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"And I beheld, and heard the voice of one eagle flying through the midst of heaven,
saying with a loud voice: Woe, woe, woe to the inhabitants of the earth....
[Apocalypse (Revelation) 8:13]

Thursday, April 7, 2016

Destroy FreeMasonry: Pope Clement XII 1730-1740

 Destroy FreeMasonry: Pope Clement XII 1730-1740

Pope Clement XII 1730-1740
Founded in 1717, modern speculative Masonry took on its actual form following the publication by Anderson, a clergyman, of the "Constitutions" in 1723. Fifteen years later, on April 28, 1738, Pope Clement XII in his Pontifical Constitution "In Eminenti" condemned Freemasonry as being Counter-Church and Counter-State. It was the Pontifical reply. Failure to heed it, whether partial or general, by the Church and the State of those days, seems to us as the primordial cause of all our political and religious present day turmoil.

Thus said Pope Clement XII:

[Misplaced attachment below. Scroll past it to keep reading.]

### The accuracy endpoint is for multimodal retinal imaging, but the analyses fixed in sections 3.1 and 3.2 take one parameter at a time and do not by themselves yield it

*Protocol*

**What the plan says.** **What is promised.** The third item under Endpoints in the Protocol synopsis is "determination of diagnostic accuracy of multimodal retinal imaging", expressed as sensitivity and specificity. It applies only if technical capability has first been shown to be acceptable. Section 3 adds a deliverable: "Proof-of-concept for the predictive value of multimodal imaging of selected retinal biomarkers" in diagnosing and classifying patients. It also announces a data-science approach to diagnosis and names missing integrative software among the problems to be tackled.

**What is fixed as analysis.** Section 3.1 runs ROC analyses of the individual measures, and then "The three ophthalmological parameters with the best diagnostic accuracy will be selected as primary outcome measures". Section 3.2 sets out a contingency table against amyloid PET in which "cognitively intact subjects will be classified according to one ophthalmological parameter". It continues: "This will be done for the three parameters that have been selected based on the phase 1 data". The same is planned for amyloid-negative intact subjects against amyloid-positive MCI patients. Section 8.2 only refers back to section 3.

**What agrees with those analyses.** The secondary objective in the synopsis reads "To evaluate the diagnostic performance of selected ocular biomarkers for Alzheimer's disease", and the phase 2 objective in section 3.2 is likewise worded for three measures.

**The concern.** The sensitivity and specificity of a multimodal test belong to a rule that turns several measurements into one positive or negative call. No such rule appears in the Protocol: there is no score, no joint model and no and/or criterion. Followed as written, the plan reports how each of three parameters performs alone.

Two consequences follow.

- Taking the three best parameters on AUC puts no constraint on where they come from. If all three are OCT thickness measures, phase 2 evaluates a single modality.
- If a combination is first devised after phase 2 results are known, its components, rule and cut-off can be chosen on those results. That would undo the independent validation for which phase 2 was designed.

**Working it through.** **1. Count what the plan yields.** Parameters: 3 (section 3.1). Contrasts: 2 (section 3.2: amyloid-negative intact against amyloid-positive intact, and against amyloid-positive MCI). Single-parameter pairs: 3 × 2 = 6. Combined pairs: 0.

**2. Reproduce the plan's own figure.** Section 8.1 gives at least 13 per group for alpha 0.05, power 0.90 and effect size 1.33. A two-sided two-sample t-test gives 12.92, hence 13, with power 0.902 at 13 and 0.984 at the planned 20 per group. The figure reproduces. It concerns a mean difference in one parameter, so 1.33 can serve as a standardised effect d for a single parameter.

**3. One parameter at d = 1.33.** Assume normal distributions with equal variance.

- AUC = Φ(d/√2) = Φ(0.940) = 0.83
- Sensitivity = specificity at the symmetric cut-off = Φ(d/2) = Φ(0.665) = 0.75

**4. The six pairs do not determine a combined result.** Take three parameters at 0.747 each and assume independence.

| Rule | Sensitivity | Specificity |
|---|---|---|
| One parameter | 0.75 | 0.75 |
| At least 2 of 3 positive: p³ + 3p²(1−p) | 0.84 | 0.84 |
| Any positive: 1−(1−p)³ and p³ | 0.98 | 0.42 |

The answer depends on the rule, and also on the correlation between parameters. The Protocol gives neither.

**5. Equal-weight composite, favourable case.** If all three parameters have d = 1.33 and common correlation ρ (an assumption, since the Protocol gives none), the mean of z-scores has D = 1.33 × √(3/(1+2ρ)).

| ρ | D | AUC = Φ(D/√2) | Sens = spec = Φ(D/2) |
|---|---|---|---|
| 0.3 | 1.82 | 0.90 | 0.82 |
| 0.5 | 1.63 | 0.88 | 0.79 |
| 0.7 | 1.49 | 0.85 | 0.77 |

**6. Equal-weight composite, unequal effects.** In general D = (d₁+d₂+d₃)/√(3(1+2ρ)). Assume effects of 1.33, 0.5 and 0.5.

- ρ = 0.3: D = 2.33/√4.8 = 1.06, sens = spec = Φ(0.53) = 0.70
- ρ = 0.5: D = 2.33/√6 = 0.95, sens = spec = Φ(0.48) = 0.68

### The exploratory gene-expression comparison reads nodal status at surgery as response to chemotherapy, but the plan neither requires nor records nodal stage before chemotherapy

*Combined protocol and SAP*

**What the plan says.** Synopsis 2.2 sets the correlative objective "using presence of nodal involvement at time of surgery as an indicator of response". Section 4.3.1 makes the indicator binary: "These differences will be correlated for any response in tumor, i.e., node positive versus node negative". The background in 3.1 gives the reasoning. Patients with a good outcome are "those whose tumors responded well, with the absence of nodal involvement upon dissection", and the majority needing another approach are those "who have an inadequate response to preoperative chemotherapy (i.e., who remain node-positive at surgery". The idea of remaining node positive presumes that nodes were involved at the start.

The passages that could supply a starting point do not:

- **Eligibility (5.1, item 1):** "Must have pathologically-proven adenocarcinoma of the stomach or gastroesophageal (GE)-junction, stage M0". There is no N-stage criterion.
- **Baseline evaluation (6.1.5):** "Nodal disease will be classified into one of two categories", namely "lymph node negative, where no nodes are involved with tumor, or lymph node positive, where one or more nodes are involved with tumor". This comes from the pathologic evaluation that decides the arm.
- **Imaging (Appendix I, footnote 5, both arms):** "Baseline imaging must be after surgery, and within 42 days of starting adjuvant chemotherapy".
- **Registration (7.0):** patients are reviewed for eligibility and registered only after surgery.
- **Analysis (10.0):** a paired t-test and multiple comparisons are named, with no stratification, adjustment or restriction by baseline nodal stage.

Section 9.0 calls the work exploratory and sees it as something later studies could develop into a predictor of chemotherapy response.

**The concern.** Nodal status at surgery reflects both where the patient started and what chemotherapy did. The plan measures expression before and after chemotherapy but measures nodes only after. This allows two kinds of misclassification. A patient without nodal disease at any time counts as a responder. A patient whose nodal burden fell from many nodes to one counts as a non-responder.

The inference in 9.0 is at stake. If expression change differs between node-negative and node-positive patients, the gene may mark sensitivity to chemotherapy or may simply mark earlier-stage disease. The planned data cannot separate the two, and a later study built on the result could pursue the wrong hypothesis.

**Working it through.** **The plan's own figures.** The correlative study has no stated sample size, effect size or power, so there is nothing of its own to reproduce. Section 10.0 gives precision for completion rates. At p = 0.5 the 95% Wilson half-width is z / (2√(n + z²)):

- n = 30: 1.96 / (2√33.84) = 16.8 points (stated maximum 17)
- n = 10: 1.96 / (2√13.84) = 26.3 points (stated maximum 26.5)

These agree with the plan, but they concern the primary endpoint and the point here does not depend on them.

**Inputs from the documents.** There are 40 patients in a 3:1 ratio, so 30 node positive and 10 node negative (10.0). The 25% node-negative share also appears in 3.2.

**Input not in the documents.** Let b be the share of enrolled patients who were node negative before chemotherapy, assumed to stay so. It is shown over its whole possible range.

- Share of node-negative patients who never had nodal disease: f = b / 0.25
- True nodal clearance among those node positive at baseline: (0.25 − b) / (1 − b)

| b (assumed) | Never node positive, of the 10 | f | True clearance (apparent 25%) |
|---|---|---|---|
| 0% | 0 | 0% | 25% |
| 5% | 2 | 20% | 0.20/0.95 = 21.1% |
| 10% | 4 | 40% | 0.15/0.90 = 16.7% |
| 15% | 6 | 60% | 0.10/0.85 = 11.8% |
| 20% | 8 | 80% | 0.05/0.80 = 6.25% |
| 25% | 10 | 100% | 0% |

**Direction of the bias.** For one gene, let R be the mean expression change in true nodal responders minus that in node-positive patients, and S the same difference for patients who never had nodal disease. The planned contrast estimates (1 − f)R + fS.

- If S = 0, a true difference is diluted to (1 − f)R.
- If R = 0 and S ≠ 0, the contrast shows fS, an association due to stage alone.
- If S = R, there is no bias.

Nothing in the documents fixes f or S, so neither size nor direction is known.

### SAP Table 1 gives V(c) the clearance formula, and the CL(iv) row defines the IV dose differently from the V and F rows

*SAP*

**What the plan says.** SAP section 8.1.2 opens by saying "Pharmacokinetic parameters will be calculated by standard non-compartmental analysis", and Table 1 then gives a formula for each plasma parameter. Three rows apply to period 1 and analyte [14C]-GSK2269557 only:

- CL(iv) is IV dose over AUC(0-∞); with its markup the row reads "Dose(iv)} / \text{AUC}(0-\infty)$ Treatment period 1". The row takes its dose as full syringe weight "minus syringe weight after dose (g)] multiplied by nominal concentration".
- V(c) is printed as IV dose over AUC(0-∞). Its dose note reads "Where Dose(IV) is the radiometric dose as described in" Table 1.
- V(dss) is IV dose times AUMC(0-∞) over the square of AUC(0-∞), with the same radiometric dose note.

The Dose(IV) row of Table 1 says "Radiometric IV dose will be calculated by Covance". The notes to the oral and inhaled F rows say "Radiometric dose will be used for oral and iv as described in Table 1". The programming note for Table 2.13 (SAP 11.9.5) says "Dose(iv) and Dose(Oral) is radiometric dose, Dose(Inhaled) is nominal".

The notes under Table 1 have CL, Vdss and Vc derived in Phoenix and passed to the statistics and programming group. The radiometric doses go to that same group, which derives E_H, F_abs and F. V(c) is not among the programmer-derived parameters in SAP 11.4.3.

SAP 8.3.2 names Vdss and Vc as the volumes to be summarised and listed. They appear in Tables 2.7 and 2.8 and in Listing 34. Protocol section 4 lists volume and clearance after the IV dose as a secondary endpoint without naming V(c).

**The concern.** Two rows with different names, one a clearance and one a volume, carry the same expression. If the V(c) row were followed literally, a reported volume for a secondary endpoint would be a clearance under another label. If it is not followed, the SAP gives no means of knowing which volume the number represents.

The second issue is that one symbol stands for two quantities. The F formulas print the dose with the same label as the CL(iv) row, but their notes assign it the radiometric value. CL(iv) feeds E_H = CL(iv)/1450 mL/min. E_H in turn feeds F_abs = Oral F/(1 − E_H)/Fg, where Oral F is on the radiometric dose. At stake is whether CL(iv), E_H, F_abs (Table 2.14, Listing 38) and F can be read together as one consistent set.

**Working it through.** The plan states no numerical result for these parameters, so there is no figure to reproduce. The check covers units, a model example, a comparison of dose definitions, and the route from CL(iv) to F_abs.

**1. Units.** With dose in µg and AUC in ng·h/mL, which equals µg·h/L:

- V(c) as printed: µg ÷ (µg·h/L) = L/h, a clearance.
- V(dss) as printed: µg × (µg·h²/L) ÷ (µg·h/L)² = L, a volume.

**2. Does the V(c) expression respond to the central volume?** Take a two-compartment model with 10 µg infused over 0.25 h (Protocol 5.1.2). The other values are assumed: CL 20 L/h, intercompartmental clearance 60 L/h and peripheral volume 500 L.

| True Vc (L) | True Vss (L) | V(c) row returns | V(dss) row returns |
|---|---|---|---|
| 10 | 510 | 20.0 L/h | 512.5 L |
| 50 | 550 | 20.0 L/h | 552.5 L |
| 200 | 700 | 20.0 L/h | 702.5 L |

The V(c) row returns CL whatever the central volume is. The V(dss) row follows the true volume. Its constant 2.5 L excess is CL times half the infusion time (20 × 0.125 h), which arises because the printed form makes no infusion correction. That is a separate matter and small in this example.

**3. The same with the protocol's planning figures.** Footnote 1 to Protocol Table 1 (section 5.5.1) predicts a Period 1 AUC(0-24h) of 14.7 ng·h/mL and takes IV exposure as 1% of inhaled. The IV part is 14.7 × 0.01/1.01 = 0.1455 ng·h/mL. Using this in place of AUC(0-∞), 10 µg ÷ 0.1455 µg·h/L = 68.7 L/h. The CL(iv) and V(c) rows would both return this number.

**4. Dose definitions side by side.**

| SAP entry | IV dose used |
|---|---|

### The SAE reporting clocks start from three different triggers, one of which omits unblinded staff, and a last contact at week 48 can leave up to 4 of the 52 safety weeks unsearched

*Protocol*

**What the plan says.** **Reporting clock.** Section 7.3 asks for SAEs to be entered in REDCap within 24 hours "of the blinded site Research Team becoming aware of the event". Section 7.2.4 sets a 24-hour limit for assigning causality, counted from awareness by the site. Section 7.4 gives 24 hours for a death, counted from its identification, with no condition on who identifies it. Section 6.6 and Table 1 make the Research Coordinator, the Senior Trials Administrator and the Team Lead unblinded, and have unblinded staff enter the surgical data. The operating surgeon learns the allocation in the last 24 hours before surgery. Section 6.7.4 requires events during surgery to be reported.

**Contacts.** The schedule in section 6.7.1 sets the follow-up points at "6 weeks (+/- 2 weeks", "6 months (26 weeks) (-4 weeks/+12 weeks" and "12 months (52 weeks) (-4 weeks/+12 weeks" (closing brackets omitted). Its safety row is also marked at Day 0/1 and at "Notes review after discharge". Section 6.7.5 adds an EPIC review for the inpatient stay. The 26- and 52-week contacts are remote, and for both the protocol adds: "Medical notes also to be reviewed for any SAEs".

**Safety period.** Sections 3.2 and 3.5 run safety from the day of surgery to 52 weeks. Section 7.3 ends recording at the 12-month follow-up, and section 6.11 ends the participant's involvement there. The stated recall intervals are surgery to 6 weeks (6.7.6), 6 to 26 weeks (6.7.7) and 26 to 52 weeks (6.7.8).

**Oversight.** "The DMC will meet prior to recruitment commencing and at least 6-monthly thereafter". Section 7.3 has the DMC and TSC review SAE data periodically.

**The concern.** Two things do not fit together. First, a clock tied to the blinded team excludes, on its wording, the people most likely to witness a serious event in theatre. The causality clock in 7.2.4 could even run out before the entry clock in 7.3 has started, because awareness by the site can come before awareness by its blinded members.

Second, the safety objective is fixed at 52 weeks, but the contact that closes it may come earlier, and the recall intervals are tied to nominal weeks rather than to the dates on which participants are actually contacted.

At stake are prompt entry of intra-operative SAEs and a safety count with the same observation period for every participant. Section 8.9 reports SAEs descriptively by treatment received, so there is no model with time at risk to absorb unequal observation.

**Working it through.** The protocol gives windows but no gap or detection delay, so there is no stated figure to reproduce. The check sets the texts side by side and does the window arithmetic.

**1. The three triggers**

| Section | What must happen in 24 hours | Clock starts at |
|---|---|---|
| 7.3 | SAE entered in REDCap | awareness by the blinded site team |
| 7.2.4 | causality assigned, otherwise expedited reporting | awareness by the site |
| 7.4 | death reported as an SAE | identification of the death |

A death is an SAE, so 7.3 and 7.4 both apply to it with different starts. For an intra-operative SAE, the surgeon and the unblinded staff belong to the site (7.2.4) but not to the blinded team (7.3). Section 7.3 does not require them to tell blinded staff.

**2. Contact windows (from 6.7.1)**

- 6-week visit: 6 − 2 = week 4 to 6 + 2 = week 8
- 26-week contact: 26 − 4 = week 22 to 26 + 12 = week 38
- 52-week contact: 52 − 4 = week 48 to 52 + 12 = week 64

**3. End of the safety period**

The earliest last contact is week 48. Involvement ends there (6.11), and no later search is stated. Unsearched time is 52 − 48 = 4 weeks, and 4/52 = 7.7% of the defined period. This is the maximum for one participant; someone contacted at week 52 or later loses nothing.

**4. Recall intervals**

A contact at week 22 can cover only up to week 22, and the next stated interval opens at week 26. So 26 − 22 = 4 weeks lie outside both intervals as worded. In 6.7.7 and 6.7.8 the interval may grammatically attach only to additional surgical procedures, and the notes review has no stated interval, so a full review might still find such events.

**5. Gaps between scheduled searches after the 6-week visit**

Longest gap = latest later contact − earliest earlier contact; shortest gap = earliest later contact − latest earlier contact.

"Let us meditate upon the serious evils which are usually the result of those kinds of Societies or centers, not only concerning the peace of temporal States, but still more as regards the salvation of souls. Those Societies are not in agreement with the civil and economic laws of the States."

"In order to close the widely open road to iniquities which might be committed with impunity and also for other reasons, just and reasonable, that have come to our knowledge . . . We have resolved and decreed to condemn and forbid such Societies, assemblies, reunions, conventions, aggregations or meetings called either Freemasonic or known under some other denomination. We condemn and forbid them by this, our present constitution, which is to be considered valid for ever."
However, not only is the condemnation by Pope Clement XII extended to Masonic Sects, but it applies also to all the laymen who, although they are not members of Societies called Freemasonic, favor them, in any manner, thus: "We command to the faithful to abstain from intercourse with those societies . . . in order to avoid excommunication, which will be the penalty imposed upon all those contravening to this, our order. None, except at the point of death, could be absolved of this sin except by us or the then existing Roman Pontiff."
The Constitution "In Eminenti" was extended throughout all the Papal States by Cardinal Ferrao's Edict of January 14th, 1739.